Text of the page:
Canadian stories fuel Real McKenzies' songs
Believe it or not, local Scottish-punk mainstays the Real McKenzies are celebrating their 20th anniversary this year. Given that the Vancouver crew’s reputation for pounding booze is as legendary as its brash, bagpipe-powered bangers, it’s not exactly surprising that frontman Paul McKenzie can’t believe it either. Or maybe it’s just that he can’t remember the bulk of the past two decades. Let’s not forget, the outfit shilled for Kokanee in the ’90s, and it’s no coincidence its first concert LP was called Pissed Tae Th’ Gills.
“Where the fuck have I been?” the singer says on the line from the group’s tour van, which is heading down a stretch of highway en route to an Ottawa-area club. “You see what happens? If you drink half your life away, that’s all you remember. It doesn’t seem like 20 years to me, it seems like maybe about five.”
Despite the hard-partying rep, McKenzie maintains that his band has eased up some from its alcohol-driven days—“Last night I had a James Bond martini, two rusty nails, a rum and Coke and about five beer and I was keeping it together behind the merch booth,” he states gregariously of his newfound moderation. With that in mind, the band is letting the music take centre stage on Westwinds, its recently released seventh studio set. “It’s actually a cryptic reference to the flatulence of this band,” the vocalist jokes of the album title.
While the kilted act is heralded as a progenitor of the Celtic-punk movement, well before the Dropkick Murphys or Flogging Molly came a-callin’, the new disc puts the Canadian portion of its Scottish-Canadian heritage to the forefront. Perhaps, as McKenzie explains, this is why the response to the new material has been great on the group’s current cross-country trek.
“Canadians are realizing that we’ve been international ambassadors for them for 20 years,” he says, before outlining the album’s lyrical ethos. “We like to take Canadian stories and old Scottish stories and put them to music, which is actually quite a challenge: to take a whole story and try to condense it down to the lyrical format.”
McKenzie successfully summarizes the story of our nation’s finest and fastest schooner of all time, the Bluenose, on the Westwinds track of the same name. Atop a seafaring 3/4 time signature, wall-to-wall guitar crunch, and, naturally, the jovial Gaelic wail of the pipes, the singer sounds off on the ship’s racing career up to its dying day, sinking off the Haitian coast with a bunch of bananas onboard.
“Best thing about Canada, in my opinion,” McKenzie recalls of the dime-gracing boat. “In her class, no one was ever faster, even to this day. It was a pleasure for me to write a song about that because I really love sailing and that’s a really, really great history.”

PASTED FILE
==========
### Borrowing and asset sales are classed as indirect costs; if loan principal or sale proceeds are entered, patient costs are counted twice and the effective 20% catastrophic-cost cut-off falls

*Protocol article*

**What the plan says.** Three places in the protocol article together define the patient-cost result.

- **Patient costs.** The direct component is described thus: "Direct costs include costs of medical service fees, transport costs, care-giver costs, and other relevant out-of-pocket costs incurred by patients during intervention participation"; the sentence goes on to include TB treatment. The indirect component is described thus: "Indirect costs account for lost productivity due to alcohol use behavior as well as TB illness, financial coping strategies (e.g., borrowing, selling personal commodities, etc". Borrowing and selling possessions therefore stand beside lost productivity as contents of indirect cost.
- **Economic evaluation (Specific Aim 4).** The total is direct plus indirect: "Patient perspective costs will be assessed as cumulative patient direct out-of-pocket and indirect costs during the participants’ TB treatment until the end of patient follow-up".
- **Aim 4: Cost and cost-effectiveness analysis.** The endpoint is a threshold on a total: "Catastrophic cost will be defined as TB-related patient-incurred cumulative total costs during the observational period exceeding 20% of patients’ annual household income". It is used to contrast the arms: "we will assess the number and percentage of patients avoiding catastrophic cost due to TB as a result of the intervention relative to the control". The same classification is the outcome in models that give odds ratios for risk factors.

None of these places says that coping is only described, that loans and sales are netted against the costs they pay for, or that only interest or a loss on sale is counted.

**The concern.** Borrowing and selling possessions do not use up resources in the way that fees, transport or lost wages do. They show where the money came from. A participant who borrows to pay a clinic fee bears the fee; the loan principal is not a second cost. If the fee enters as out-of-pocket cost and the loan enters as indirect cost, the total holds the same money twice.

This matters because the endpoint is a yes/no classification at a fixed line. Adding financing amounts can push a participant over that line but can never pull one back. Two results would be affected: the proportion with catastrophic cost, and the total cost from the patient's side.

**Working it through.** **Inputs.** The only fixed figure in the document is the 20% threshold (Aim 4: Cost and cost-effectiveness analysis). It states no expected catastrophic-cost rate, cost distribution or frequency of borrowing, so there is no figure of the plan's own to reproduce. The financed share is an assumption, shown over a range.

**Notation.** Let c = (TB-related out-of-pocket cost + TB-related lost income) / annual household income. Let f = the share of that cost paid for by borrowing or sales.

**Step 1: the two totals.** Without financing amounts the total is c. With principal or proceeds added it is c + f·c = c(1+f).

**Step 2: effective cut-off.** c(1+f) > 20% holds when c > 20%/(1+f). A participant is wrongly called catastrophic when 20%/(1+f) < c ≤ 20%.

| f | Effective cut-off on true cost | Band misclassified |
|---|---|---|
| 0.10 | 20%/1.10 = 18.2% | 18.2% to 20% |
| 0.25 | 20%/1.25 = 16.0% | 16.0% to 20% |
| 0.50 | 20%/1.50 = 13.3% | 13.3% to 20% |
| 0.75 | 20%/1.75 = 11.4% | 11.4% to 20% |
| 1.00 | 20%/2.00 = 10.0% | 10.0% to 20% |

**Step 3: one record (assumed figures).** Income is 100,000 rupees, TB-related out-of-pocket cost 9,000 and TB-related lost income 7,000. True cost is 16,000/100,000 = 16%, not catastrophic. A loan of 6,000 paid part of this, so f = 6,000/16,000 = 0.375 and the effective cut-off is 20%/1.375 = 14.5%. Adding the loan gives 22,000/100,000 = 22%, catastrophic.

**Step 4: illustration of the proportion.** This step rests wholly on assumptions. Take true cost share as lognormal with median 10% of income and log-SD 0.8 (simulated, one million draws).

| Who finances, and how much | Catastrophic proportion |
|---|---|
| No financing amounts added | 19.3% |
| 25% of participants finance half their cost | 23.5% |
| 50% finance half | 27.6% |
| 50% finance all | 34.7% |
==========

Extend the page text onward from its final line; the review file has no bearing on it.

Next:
The Real McKenzies keep up the nod to the Great White North on “My Head Is Filled With Music”. The similarly driving anthem is based on the story of Bill Millin, the Canadian-born piper who marched at the front of the charge put on by the British Army’s 1st Special Service Brigade during the D-Day Invasion of Normandy with his instrument proudly pumping. The group’s musical take on the tale adds in some machine-gun guitar shredding and bombs-bursting cymbal shots for good measure.
Notable off-topic numbers on Westwinds include the believe-in-yourself folk shuffler “I Do What I Want”, the pint-raising loser’s waltz “My Luck Is So Bad”, and the raucous, three-chord pop-punk blazer “Secret Song for Mike”. The latter is a tribute to Fat Wreck Chords founder and NOFX leader Fat Mike that has McKenzie wailing “Yakety Sax”-style on a newly acquired bamboo saxophone.
The group brings it back home, however, on an a cappella version of Maritime troubadour Stan Rogers’s signature song “Barrett’s Privateers”. McKenzie is particularly proud of the group’s fine-tuned harmonizing on the cover, which they fearlessly feature on-stage.
“Sometimes the audience is like dogs,” he explains. “If you’re afraid, or if you falter at all, they will eat you alive. So you have to have a lot of balls to just get up there and belt it. You have to let them know that you’re in control of this point in time. A lot of people confuse that with unmitigated arrogance. I suppose there is an element of that, but it’s not meant in a negative way.”
Though it’s been touring around the world on Westwinds since the beginning of the year, and will only be on home turf for a couple of days, it’s prime time for the Real McKenzies to be back in Vancouver. With the controversial, temporary ban on bagpiping buskers now lifted, the band could conceivably play a third set outside of its two-night stand at the Red Room.
“We do our share of busking. Whenever I have the opportunity to do that, I really like it. It’s a really great way to publicize the band, and you get right down to the people,” McKenzie allows of street performing. “Not to mention, it’s a fast way to pick up some beer money.”
The Real McKenzies open for the Reverend Horton Heat at the Red Room next Tuesday and Wednesday (May 15 and 16).